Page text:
Anagrams and Dutch jazz are a perfect fit. The Dutch have figured out unique methods for taking elements of jazz history from stride through the avant-garde and reconfiguring them into forms that are new and exciting yet leave nothing out. Pianist, composer, and bandleader Michiel Braam is an exemplar of this approach, and the 2005 CD Change This Song by Trio BraamDeJoodeVatcher uses its music and even its song titles to suggest how the best Dutch jazz can endlessly reveal new meanings amidst the familiar. Change This Song includes ten pieces, and each song title -- e.g., "Songs Each Night," "Can Ghosts Neigh?," "Nightsong Aches" -- is an anagram of the album title. Moreover, according to Braam's website, the live Change This Song set list includes a total of 18 pieces that are reordered spontaneously at any given concert depending upon the circumstances of the moment. (And of course, a CD in shuffle-play mode can introduce a similar element into your home listening environment.) Of course, this type of spontaneity is central to jazz and certainly wasn't invented by the Dutch, but the jumbled titles do suggest aspects that are unique to Dutch jazz before you even pop the disc into your CD player. And true to form, once the disc is spinning you can hear Braam's individual influences mixing together while something new and of a singular piece emerges, charting a path that is both "avant-garde" and instantly engaging and accessible.
One is immediately struck by the tunefulness of Braam's music, and the predominance of melody as the springboard for improvisation. The sprightly opener, "Angsts, Once High," sounds like it could be a classic Monk tune, with its wide interval leap in the melody and off-kilter phrasing as the leader's piano, Wilbert de Joode's gut-stringed chamber bass, and Michael Vatcher's drums almost immediately begin a stop-and-start dialogue that circles around the empty space where the composer's strong melody has left a mental imprint. To bring Monk-like phrasing fully into the 21st century and perhaps introduce another angle to the music-shuffling theme, the trio briefly locks into a rhythm suggesting a skipping CD player. "Hotch as Ginseng" flirts with boogie-woogie and introduces a short melodic phrase that unexpectedly becomes an ostinato bridge into a slow-motion fragmented recapitulation of the theme. The snappy "Songs Each Night," less than four minutes long, reveals Braam's ability to squeeze improvisations betwixt and between his catchy melodies in a compact package utterly free of extended-form indulgence, while the longer ballad-tempo "Can Ghosts Neigh?" provides an opportunity for de Joode to state the composer's classic-sounding melody with lovely arco technique.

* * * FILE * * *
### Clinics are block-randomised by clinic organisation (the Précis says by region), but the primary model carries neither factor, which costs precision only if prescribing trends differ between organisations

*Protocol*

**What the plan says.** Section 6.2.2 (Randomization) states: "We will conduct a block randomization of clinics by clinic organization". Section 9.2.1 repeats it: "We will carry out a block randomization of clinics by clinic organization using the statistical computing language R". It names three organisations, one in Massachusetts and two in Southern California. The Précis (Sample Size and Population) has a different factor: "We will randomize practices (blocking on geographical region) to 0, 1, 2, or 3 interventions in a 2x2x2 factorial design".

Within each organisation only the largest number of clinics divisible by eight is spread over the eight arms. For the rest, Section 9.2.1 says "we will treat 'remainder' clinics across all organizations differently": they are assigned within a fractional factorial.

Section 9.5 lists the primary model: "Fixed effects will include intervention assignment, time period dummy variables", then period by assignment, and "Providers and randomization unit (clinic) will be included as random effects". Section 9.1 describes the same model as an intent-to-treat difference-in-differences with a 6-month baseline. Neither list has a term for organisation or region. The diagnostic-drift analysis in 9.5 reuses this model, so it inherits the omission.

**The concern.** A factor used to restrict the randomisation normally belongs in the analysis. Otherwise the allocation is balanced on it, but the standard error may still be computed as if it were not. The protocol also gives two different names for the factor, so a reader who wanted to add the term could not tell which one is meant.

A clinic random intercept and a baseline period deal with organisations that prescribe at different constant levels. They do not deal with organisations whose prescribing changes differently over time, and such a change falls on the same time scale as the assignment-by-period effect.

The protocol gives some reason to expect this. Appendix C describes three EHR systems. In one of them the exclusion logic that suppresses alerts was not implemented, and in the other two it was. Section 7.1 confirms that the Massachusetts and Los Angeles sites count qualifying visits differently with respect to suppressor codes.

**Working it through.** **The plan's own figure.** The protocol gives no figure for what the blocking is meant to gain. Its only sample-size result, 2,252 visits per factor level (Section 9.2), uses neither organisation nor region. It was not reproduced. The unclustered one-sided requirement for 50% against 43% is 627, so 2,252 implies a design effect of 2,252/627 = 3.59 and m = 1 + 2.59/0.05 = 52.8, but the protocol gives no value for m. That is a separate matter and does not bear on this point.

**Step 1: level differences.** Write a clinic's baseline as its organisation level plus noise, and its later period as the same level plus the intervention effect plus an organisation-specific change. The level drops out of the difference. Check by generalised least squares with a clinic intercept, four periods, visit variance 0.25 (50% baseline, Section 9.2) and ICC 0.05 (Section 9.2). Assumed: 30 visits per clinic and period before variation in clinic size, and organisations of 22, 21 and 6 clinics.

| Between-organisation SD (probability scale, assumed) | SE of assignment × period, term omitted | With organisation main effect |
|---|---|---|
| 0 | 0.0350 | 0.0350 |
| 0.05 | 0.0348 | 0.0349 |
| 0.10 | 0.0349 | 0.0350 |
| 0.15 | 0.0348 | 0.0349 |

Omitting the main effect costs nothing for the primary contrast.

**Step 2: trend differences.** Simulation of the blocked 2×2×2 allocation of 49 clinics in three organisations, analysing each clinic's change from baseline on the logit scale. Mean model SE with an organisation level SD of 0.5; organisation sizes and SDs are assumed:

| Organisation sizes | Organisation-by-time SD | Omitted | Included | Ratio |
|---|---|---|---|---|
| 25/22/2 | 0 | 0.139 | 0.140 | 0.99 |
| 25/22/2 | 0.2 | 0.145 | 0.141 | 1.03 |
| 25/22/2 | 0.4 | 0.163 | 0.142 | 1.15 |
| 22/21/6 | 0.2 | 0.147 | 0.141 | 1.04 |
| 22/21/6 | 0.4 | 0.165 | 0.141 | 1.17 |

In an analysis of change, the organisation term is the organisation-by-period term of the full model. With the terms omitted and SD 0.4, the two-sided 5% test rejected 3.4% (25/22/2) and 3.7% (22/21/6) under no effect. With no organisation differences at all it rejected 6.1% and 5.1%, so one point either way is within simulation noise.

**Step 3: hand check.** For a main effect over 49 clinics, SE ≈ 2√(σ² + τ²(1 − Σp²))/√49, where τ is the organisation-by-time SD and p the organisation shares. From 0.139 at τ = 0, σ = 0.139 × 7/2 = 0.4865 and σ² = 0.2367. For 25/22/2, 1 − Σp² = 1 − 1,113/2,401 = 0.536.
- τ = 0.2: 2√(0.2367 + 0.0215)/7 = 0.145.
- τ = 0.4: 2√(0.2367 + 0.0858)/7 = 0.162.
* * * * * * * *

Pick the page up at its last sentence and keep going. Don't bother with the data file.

The extraordinary Vatcher is ramshackle and his playing filled with subtle subversions throughout the disc; listen as Braam anchors one of the album's few rhythmic vamps in "Congesting Hash" and Vatcher skitters about. From start to finish, Vatcher is able to find a space for a snare hit that attacks just where it should but rarely exactly where you would anticipate. In a sense, Michiel Braam's phrasing is not as willfully eccentric as that of Misha Mengelberg (who obviously has had his own share of subversions going on with drummer Han Bennink for decades), but when Braam decides to nail the groove, Vatcher is often there to pull it in another direction altogether (or sometimes, as in a moment of walking bassline while Braam and Vatcher explode with angular fragmentation on the closing "High Agons Scent," it is de Joode who holds the rhythmic foundation). And just when you think you've got the trio's modus operandi figured out, along comes the perfectly titled "Nightsong Aches," a somber, minor-keyed circular chord progression in search of harmonic resolution -- it is elegant, darkly beautiful, and quietly moving, standing in its own solitary and moody universe. On Change This Song, Michiel Braam and his trio members don't view the jazz continuum as a linear progression from point A to point Z. Everything can be used, and everything counts, in their anagrammatic take on Dutch jazz (or would that be "Chad Zutz"?), a scrambled history lesson knitted together by strong melodicism and a singular sense of purpose. [Perhaps to prove that his themes and melodies are strong enough to fit in nearly every context, Michiel Braam also released a companion volume to Change This Song entitled Hosting Changes -- yet another anagram! -- featuring most of the same compositions in jazz-rock versions and the leader on an electric Wurlitzer 200A instead of grand piano, supported by Pieter Douma on "semi-acoustic" bass and Dirk-Peter Kölsch on drums. Braam makes his case beautifully.]